I spent the next few minutes grabbing the occasional glimpse of her between bites of my sandwich. When I was about halfway through, she snapped her laptop closed and left. On the way out, her coat brushed against my back. It’s a stupid thing to admit, but that almost touch raised goose bumps across my back. Once I was finished eating, I went to pay Al at the bar.

“How was it?” he asked me. I didn’t want to admit that I had been so busy thinking about the girl that I hadn’t even noticed the meal.

“Fine,” I said, pulling out my wallet. “That girl, does she come here often?”

Al smiled at my question. When he smiled, the scar across his cheek pulled tight, making the smile look like a sneer.

“Rebecca? Yeah, she’s a regular,” he said.

I let him keep the change and went back to work.

For the next two weeks, I ate lunch at Gramps’ every day. The food wasn’t bad and Al proved to be friendlier than his appearance would suggest, but my real reason for showing up was never there. I always ate alone, staring at those blank walls in silence, waiting for Rebecca. It started to occur to me that perhaps Al had lied to me in an attempt to drum up a small amount of business. There was never anyone else there. I wondered how long would it be before Gramps’ would be forced to close up shop. One day, when I was close to giving up on ever seeing her again, Al handed me a small slip of paper with the bill.

“What’s this?” I asked.

“It’s Rebecca’s phone number,” he said. “She asked me to give it to you.”

For the rest of the day, my mind probed at the situation like a tongue over a loose tooth. Al must have told her that I’d been coming there every day. If she knew that, why would she give me a phone number instead of just showing up at lunch time? Was she shy? She didn’t have a lot to be shy about and she had seemed pretty level-headed. Now that I thought about it, couldn’t my going there every day seem kind of creepy, almost stalkerish? Maybe it wasn’t her phone number at all. Maybe it was some detective down at the police station where she had filed her complaint, waiting for me to phone in so they could trace it and put me away.

I didn’t call her that night, and I didn’t go to Gramps’ the next day either. I didn’t even go to work. My hand would reach for the phone, and it would freeze. It would just hang there until the muscles in my arm cramped and I had to let it drop to my side again.

It went on like that for hours. Finally, I managed to work up the nerve to dial the phone. Out of the corner of my eye, I saw that it was just past one in the morning. Time had slipped away from me. I was just about to hang up when the other side picked up.

“Hello,” she said.

For a second, I thought about hanging up anyway and hoping that she wouldn’t think it was me. Instead I said, “Hi.”

“Who is this?” She sounded alert. Maybe I hadn’t woken her up.

“My name’s Don Worden. We saw each other at Gramps’ a couple of weeks ago.”

“Oh, great. You got the phone number.”

“Yeah.” Now that I had her on the phone, I’d been struck dumb. My mind screamed at my tongue.

“Sorry about calling. I forgot what time it is.”

She laughed. “That’s good,” she said. I didn’t understand what she meant but I pressed on anyway.

“So, I was hoping we could go out sometime—“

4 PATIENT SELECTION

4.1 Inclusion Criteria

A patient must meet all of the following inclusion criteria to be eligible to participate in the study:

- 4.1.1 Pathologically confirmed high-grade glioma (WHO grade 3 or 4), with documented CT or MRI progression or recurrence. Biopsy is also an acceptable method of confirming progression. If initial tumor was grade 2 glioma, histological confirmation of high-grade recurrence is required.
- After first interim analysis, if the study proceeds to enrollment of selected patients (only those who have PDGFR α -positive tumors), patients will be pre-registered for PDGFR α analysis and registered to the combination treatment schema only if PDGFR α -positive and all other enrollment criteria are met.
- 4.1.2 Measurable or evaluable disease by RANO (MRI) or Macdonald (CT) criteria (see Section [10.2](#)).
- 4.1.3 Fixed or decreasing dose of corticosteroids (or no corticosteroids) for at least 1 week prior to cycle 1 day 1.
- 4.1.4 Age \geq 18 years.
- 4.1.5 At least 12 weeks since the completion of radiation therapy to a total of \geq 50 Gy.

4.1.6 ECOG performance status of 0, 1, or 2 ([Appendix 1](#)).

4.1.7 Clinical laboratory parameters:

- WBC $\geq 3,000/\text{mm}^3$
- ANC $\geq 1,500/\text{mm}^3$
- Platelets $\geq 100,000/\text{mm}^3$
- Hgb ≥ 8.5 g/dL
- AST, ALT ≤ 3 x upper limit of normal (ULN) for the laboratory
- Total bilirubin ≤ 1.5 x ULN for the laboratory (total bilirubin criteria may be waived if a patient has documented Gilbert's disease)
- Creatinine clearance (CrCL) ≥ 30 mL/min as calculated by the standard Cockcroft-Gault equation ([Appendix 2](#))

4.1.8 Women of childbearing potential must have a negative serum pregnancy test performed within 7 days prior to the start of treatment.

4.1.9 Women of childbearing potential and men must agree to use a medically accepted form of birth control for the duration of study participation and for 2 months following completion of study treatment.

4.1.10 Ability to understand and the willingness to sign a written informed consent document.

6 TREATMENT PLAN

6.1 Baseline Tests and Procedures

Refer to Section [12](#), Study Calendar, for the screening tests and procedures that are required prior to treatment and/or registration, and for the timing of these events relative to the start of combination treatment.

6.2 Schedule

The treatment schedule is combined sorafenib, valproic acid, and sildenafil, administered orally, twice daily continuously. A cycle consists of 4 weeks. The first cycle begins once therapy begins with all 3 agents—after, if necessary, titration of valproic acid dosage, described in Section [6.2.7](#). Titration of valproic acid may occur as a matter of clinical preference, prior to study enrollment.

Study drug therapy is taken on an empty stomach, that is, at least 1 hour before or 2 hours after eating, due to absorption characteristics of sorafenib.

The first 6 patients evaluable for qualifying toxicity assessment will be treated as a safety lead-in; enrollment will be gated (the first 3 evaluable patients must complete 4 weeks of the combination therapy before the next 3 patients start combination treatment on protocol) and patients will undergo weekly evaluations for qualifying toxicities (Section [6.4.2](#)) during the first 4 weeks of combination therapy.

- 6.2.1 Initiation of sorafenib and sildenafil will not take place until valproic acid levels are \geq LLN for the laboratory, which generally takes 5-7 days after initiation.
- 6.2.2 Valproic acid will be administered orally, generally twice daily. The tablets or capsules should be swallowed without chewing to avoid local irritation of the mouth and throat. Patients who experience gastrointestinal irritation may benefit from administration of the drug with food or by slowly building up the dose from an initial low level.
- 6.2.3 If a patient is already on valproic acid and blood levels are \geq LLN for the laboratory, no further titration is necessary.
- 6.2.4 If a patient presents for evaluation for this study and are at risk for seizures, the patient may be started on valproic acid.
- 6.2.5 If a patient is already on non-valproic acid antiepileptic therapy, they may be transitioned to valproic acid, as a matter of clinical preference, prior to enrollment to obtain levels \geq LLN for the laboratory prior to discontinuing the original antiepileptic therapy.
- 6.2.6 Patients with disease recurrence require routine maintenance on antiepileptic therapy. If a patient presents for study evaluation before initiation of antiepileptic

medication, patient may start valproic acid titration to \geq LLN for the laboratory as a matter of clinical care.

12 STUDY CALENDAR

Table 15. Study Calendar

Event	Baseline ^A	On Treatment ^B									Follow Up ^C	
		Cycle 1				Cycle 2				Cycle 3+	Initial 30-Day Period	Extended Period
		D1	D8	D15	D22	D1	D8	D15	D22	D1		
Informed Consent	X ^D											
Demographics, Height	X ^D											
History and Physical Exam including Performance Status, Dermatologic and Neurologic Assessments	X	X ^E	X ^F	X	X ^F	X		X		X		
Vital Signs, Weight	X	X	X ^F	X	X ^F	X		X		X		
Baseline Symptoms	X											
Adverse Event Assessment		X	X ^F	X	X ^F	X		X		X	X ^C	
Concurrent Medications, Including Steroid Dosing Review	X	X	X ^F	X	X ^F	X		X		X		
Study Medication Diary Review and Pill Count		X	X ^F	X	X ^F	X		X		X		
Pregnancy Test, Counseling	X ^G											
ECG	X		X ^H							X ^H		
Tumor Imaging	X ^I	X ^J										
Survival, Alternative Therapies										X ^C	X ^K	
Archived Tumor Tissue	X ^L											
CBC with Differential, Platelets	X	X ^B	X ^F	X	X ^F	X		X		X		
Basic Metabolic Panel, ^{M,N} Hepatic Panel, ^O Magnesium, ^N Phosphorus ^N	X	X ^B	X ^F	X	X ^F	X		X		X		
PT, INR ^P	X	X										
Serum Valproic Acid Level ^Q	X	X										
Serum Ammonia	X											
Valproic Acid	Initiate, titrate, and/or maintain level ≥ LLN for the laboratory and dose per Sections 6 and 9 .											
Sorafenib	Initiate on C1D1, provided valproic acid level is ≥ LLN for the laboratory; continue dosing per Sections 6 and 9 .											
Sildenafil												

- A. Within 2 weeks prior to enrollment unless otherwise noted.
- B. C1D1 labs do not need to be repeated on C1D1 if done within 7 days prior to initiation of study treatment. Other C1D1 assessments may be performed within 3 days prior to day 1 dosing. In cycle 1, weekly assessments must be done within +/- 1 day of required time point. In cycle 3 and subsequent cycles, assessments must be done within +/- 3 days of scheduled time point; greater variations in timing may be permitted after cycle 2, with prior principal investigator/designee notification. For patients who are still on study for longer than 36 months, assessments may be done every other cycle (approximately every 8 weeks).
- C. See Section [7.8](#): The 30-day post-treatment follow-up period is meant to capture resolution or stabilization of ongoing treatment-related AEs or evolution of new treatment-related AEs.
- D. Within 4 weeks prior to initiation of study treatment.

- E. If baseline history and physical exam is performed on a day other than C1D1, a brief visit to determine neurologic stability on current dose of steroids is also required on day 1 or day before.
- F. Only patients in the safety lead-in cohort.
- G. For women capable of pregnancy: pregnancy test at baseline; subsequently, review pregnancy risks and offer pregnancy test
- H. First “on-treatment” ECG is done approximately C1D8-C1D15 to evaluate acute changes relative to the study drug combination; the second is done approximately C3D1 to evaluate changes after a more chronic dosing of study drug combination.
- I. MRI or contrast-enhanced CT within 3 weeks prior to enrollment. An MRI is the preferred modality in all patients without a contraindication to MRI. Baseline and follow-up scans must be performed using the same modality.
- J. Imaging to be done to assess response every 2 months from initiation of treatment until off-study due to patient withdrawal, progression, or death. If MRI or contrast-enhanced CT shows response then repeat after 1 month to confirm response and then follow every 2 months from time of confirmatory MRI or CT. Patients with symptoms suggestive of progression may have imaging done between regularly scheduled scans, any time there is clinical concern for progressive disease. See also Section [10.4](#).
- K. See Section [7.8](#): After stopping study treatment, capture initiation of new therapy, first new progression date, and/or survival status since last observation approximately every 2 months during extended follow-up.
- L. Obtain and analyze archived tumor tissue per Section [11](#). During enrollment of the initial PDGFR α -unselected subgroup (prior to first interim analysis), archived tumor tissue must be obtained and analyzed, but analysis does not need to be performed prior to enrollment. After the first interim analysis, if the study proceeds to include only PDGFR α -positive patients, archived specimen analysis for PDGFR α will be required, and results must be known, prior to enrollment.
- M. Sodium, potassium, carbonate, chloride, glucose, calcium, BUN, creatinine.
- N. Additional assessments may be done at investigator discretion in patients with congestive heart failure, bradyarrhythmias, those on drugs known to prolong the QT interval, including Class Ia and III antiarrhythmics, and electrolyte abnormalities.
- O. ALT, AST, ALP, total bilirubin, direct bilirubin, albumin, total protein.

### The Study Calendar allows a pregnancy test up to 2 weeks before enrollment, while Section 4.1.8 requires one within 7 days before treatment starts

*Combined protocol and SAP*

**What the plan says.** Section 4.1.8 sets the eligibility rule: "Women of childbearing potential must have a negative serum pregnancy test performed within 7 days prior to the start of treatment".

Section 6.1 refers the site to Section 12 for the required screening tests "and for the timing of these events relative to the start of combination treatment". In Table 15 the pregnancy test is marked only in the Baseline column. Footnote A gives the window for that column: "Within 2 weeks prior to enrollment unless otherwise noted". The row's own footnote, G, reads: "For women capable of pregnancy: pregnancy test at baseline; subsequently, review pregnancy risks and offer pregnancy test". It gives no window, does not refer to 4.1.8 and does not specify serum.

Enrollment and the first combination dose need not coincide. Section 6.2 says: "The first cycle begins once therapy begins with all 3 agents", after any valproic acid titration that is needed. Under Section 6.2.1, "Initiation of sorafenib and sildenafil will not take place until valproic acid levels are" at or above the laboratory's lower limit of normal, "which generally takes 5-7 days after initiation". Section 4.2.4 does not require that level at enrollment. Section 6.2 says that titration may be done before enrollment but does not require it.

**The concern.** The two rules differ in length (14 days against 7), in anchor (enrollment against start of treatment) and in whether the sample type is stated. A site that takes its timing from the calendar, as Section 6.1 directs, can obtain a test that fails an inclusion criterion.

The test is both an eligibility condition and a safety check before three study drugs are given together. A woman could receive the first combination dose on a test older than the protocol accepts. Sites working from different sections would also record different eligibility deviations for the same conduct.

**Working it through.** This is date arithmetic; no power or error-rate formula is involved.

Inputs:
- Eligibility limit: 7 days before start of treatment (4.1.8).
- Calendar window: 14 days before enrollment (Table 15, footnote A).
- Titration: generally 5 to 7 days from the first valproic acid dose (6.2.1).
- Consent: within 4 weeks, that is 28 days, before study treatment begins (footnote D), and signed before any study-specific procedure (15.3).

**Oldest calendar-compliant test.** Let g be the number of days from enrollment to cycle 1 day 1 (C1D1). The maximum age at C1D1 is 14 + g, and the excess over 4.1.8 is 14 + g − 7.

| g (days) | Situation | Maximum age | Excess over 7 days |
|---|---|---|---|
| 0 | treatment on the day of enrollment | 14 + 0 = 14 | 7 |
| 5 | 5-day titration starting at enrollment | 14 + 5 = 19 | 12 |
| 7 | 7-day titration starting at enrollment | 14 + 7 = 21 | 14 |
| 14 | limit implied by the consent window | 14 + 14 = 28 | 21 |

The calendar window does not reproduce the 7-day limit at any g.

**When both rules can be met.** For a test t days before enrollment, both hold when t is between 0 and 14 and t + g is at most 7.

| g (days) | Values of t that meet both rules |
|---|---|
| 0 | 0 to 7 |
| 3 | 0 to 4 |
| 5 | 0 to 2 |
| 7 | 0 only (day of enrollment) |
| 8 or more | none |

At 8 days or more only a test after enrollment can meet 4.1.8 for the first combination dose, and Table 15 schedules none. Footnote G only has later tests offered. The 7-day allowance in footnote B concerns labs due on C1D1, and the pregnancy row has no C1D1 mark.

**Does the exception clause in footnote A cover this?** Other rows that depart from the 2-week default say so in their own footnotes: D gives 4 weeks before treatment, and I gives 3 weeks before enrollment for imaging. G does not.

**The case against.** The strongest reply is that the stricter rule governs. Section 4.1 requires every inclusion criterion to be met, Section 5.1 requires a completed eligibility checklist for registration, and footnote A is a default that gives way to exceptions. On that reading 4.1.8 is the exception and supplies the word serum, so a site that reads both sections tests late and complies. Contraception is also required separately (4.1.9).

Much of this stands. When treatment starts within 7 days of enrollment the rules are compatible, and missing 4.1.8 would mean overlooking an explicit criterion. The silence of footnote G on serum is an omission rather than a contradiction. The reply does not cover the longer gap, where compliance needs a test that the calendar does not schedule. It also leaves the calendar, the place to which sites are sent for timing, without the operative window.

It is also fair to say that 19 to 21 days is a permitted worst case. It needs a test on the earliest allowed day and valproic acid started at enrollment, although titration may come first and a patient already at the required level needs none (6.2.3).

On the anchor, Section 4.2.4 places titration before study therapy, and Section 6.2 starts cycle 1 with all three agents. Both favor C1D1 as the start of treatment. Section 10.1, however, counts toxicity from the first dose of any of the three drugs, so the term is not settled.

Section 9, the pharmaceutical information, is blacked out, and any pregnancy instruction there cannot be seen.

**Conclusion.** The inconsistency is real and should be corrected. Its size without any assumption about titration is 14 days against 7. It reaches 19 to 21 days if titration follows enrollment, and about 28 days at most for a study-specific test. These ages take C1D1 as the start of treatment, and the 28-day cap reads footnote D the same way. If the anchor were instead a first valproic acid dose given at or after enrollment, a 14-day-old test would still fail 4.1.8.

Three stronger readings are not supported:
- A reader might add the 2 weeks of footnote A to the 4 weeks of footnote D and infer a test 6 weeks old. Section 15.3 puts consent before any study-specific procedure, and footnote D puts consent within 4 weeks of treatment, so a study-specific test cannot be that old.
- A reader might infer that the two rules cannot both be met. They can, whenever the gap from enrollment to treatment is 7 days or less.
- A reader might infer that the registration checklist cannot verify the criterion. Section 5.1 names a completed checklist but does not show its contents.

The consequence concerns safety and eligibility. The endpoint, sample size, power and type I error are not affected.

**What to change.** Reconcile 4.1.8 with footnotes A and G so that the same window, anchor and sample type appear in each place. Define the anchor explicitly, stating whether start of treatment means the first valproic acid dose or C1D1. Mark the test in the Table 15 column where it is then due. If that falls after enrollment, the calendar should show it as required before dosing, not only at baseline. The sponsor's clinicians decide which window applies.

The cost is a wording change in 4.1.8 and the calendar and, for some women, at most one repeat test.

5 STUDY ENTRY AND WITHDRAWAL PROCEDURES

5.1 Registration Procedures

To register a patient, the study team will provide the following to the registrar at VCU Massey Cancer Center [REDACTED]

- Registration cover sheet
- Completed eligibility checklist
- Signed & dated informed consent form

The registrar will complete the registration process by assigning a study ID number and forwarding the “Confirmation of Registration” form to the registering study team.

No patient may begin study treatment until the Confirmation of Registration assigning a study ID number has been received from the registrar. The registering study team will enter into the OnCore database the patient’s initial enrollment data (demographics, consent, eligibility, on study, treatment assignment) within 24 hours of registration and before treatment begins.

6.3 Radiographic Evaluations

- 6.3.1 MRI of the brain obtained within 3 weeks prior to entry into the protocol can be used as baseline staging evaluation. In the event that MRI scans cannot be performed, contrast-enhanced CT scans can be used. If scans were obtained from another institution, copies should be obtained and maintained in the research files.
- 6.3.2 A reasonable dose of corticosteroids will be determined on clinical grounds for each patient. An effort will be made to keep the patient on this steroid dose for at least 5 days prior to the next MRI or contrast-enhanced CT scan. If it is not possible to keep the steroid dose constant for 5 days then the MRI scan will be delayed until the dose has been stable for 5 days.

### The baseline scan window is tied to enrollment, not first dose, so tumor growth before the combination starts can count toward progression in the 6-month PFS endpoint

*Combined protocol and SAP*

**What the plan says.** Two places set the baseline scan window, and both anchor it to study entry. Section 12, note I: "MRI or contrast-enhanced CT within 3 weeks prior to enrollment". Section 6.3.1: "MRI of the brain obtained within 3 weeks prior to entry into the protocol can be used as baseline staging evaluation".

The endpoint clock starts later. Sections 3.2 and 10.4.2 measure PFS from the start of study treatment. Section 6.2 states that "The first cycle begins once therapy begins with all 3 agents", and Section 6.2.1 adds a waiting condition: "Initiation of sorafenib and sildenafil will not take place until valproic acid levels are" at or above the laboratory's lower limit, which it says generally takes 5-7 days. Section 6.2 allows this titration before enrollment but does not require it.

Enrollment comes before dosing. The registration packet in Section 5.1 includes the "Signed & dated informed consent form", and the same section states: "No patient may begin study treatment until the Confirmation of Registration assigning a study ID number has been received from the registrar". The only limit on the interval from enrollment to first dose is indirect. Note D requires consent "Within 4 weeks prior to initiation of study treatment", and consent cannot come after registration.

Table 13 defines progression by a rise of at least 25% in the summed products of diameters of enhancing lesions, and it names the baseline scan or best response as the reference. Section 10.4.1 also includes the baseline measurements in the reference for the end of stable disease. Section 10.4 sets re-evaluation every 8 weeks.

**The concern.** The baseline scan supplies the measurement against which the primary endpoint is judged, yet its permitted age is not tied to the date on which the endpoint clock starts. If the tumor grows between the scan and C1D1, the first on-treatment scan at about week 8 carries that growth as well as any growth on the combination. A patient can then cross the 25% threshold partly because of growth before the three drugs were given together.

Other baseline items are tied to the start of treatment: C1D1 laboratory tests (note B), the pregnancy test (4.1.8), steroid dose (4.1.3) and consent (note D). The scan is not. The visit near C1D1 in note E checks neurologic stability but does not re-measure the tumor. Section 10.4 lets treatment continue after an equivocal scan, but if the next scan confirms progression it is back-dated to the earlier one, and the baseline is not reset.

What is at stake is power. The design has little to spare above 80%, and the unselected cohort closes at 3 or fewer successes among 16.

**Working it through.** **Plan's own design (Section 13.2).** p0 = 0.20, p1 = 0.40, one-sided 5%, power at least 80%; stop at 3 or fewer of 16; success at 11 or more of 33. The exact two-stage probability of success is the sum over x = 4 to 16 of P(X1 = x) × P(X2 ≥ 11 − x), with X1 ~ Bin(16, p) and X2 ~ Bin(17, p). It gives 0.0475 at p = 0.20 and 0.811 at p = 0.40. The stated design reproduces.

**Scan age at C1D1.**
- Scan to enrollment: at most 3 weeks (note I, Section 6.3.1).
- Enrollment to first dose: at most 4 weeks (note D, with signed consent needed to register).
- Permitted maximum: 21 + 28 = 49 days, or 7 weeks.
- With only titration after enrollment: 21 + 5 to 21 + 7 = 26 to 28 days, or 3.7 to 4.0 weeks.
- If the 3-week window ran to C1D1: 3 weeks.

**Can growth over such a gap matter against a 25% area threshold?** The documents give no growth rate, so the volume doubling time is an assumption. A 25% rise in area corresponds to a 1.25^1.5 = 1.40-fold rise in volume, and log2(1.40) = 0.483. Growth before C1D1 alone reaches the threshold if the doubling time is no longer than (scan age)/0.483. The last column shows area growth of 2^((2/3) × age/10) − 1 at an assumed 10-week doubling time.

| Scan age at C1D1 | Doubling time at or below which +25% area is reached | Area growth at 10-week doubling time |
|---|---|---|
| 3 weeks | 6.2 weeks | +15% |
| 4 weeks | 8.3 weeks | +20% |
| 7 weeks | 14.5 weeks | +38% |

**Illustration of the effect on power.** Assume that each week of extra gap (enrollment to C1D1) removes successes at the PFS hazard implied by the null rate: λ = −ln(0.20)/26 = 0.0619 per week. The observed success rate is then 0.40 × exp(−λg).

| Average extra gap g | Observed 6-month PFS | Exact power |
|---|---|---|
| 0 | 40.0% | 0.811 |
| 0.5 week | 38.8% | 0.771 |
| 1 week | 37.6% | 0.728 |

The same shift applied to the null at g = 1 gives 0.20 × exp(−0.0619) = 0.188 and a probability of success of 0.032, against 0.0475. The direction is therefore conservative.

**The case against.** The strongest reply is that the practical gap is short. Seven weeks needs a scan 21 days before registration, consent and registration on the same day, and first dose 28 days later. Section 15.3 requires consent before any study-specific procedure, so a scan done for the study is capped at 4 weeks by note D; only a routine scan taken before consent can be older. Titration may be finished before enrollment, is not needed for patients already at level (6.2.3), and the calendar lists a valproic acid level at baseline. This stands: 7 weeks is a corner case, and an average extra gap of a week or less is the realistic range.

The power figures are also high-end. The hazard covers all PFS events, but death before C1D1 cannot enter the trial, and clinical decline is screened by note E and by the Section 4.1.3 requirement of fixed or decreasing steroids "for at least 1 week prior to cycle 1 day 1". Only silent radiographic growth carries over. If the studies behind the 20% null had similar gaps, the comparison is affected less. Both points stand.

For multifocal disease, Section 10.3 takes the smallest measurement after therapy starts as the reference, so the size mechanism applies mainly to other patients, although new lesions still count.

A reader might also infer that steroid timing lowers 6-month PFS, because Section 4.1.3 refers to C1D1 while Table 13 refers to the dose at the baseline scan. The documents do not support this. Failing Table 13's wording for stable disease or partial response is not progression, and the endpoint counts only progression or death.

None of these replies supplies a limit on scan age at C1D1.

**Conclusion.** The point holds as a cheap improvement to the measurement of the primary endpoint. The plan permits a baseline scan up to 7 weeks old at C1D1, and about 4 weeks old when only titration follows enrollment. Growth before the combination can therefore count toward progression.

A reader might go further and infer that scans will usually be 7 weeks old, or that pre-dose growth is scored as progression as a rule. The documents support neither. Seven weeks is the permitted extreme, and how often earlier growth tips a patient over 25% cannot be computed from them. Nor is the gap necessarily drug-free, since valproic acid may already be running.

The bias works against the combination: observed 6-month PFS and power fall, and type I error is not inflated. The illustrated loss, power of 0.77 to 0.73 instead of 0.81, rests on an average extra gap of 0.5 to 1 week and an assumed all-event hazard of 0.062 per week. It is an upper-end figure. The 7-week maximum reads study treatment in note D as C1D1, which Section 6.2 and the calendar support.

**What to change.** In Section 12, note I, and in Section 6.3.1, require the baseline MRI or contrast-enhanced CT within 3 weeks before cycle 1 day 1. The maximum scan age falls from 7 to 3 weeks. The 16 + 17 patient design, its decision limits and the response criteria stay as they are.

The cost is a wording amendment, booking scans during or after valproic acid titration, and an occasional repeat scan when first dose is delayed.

“Tomorrow?” she asked. I was in shock at how easy this was.

“Tomorrow would be great,” I said.

She told me to pick her up in the evening after I got off work. I asked her what time she’d be ready, but she told me it didn’t matter as she didn’t own any clocks. She gave me her address and said, “I’ll see you tomorrow.” After I hung up, I tried to relax, scolding myself at how stressed out I had been over something that had proven so simple. The whole situation was ridiculous. It was not like I had never gone out with anybody before. What was it about this girl that was making me act like this? I had barely been able to see in the dim lighting inside Gramps’. Instead of finding answers though, I fell asleep on the sofa.

The address she gave me was on the edge of the industrial area, across the street from an abandoned cannery by the train station. Her place was a converted warehouse. From the outside, it looked abandoned. The grey paint was peeling off the cement blocks and the entire wall facing the street was covered with graffiti. The most prominent piece of work was some remnant of a turf battle and must have required ladders or ropes to complete. Ten foot high letters bragged, “We won the War. Get used to it.” The only car outside was a beat-up old ’78 Tucker. One of its tires was flat and the middle headlight was missing. I found the door and knocked on it.

“Come in,” she called from inside.

For a converted warehouse, it wasn’t that converted. The inside was just one vast area sectioned off by freestanding shelves and screens. Rebecca sat at a table in her equivalent of a living room. The other woman from Gramps’ was sitting with her along with two other women. The laptop was on the table, surrounded by lit candles. I had a little flash of worry that they were Wiccans or something. That was soon out of my mind though. As soon as she saw me, she smiled and got up from the table. She was wearing a t-shirt and jeans and even though her hair was black (Black? Yes, definitely black.) she looked nothing like a Goth chick.

“Don,” she said as she walked towards me. “I’m so happy you could make it.” I have to tell you, even in that dim lighting, she was stunning. I can’t really describe it to you. When it comes to Rebecca, when I see her or remember her, it’s like there’s something more than just what I see in my head, something more than real crowding out the ordinary. You just have to trust me when I say she was spectacular.